January 13, 2011

More on Students and Reading

By: in Effective Teaching Strategies, Teaching Professor Blog

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Last week’s “Sink or Skim” blog post on students and reading generated some comments! Yes! Thank you!

Dave shared his daily quizzing strategy which he describes as “brief but challenging.” His approach includes several noteworthy design features. First, before the quiz students can ask him about anything in the chapter this is unclear to them. Then they take the 10 question multiple-choice quiz. After that they retake the quiz in groups of three and their score is an average of the two quiz scores.

There is no question that quizzes work—they get students (well, most students) doing the reading before they come to class and Dave is so right. The caliber of discussion when students are prepared is so much better. However, it seems to me quizzes are a short term solution. They are powered by extrinsic motivation—students are reading because they have to not because they understand that material in the text is relevant, important and having read it beforehand enables them to give and get more out of a class session. I know that sounds like pie in the sky—imagine students reading because they want to or even because they have discovered that there are benefits to reading beyond quiz points.

Why don’t students see the value of course-related reading? Why don’t they understand that professors assign reading for very good reasons? I’m not sure I know the answer, but I wonder if part of the problem is that so many of our students struggle to read college-level materials. They are not good readers and if you don’t have much in the way of reading skills, then learning anything from the material has got to be a struggle. Does a quizzing strategy help students develop more sophisticated reading skills? Or, do they learn how to find the answers to likely quiz questions?

During the past several years I’ve run into several articles describing activities that successfully get students coming to class prepared at the same time they work on developing good reading skills. Almost all of these I’ve highlighted either in the blog or the Teaching Professor newsletter so I won’t repeat the content, but I will share references to these articles. Never mind that they might be in discipline-based pedagogical journals not in your field. I can assure you that each of the strategies described in these articles (and each is different) can be used in any course where text and reading material are assigned.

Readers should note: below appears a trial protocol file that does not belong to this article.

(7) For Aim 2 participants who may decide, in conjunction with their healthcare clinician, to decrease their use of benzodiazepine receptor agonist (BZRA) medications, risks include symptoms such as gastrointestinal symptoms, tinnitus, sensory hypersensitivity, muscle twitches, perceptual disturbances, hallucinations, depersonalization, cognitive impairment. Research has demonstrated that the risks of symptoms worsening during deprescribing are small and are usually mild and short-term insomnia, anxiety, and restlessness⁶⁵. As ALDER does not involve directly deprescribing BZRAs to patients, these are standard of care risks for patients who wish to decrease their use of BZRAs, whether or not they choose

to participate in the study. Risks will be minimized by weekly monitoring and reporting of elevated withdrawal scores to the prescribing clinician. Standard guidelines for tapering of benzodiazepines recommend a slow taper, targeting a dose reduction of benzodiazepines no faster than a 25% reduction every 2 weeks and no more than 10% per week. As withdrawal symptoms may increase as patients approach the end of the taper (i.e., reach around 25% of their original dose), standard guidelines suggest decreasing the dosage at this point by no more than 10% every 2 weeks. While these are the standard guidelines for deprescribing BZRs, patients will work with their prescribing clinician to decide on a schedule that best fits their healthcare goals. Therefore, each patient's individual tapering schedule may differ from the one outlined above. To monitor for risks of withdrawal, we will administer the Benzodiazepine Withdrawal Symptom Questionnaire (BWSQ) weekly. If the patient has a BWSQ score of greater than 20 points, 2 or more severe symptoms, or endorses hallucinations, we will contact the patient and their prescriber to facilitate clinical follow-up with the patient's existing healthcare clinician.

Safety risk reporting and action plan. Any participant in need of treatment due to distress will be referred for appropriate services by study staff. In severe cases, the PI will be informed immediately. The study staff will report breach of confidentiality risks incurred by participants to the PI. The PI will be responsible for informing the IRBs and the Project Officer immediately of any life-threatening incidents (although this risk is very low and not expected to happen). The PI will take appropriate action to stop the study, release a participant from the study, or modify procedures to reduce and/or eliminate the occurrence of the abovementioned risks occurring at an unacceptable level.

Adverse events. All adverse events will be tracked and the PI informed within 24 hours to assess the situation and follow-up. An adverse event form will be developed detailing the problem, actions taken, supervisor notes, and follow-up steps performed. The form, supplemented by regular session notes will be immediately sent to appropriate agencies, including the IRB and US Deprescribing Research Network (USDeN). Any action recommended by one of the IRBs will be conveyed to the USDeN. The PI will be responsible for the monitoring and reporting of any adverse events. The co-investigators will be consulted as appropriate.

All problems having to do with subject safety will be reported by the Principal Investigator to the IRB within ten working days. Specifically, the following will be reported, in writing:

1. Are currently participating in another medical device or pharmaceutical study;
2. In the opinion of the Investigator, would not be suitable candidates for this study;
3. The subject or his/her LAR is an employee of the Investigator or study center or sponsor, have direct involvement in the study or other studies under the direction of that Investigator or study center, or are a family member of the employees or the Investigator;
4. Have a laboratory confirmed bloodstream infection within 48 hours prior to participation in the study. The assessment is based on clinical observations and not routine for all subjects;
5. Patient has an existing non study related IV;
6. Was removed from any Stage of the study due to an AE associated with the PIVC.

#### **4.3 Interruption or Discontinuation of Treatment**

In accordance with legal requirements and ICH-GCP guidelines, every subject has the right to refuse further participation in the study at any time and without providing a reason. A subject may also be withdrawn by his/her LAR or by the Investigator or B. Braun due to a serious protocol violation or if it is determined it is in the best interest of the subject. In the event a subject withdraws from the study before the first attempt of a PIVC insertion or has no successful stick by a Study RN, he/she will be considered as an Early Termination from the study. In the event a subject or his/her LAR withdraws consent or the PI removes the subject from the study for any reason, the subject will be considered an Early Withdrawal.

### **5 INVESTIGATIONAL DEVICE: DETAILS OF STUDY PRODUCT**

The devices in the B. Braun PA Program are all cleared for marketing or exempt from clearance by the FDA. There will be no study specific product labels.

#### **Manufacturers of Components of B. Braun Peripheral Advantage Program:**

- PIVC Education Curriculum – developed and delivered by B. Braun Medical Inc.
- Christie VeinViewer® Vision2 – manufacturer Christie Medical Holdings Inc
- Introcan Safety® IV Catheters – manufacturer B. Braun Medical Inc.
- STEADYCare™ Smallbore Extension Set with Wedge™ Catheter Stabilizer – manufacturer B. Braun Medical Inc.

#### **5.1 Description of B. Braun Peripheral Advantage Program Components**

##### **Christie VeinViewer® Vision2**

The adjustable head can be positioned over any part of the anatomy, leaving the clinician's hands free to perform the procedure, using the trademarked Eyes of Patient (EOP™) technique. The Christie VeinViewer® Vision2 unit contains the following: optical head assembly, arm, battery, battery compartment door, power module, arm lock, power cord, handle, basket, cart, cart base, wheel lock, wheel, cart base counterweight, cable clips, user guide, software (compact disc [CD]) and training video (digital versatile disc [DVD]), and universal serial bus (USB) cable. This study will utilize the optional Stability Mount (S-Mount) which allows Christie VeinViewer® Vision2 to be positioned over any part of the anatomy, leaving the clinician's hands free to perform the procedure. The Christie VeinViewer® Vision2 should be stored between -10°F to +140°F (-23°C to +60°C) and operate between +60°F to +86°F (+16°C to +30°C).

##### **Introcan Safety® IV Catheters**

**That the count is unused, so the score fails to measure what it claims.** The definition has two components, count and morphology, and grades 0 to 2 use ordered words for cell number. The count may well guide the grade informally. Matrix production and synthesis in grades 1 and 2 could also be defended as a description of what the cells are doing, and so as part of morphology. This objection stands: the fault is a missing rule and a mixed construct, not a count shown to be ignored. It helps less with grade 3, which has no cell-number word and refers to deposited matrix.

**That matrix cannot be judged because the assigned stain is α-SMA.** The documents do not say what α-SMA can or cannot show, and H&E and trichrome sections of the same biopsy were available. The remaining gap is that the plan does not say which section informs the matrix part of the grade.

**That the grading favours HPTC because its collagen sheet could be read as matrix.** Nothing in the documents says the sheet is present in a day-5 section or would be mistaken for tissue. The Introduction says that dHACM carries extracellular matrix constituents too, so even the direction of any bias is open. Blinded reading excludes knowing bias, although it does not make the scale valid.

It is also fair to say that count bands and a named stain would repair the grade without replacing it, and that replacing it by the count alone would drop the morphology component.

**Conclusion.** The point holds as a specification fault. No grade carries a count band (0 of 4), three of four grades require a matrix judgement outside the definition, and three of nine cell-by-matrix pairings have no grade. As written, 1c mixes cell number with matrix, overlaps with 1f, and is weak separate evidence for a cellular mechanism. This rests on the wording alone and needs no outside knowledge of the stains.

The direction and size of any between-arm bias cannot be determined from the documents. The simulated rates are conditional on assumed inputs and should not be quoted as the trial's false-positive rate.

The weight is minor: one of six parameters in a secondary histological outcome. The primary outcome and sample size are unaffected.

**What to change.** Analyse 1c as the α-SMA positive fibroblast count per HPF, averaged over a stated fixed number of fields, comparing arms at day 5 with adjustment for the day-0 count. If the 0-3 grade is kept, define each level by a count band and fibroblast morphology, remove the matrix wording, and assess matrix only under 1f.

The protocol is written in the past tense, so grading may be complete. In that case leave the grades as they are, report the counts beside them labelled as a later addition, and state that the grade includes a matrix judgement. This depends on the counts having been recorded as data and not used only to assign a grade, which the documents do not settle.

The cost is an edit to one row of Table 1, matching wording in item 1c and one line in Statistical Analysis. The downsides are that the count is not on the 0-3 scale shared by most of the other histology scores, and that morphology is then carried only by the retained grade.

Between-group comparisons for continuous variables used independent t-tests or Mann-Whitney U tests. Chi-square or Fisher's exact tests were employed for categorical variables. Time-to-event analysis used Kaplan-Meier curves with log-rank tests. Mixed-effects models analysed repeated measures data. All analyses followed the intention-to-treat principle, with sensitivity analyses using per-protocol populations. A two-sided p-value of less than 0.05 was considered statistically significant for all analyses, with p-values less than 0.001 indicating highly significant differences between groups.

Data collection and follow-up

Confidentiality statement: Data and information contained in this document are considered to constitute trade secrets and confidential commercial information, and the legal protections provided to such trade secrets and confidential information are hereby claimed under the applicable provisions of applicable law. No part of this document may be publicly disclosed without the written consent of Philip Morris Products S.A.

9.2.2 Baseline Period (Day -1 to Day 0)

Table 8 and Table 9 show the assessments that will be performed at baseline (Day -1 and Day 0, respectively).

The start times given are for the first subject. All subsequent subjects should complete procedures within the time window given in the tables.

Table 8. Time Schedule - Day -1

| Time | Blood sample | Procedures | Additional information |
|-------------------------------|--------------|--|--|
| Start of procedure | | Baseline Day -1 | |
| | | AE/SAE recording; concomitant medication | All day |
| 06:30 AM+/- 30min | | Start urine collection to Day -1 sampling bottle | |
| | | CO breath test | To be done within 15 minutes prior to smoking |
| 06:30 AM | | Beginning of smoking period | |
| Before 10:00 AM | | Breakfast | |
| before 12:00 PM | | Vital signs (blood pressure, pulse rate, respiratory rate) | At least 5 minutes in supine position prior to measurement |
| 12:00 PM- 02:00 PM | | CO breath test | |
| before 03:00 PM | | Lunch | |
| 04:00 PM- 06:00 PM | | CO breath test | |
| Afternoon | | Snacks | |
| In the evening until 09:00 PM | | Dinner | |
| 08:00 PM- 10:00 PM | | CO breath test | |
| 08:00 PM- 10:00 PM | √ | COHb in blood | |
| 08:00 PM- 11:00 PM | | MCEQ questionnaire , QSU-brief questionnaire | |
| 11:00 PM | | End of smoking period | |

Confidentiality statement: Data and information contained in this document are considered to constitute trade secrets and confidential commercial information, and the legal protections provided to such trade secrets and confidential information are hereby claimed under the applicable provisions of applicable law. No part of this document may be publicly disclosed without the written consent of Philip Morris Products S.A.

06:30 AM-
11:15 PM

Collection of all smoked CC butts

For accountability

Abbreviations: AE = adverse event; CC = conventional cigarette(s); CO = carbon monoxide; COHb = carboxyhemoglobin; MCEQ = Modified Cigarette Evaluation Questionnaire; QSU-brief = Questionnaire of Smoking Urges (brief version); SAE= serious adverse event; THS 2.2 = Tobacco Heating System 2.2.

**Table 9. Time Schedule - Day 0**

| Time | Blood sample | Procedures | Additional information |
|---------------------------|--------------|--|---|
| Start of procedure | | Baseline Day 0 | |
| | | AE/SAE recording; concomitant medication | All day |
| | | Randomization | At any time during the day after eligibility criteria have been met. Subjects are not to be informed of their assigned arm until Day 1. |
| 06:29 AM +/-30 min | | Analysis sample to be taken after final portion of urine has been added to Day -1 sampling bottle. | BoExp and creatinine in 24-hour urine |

All of them have students responding, usually in writing to the assigned reading. And here’s where quizzes have the real advantage: if you recycle the quiz questions and your only task is marking the answers, then quizzing is a time efficient strategy. The thought of having to read and grade more sets of papers can cause many faculty to back away from these kinds of class preparation assignments. These articles contain a number of good suggestions for making that a manageable task. Sometimes we hold ourselves to impossible standards. If we’re going to have students respond to the reading prior to coming to class, we think we must have them respond to multiple prompts for every assigned reading. Noble but unrealistic. Perhaps it’s a combination of quizzing and written responses, or perhaps its written responses with only some submitted for grading.

Teaching and learning are way too complex for definitive do’s and don’ts. Quizzes are not wrong or bad—Dave’s strategy is a commendable one. I like how it gives students a chance to benefit by sharing what they’ve gleaned from the reading. I think the more salient point is that with any instructional strategy, it’s useful to parse out its effects on learning.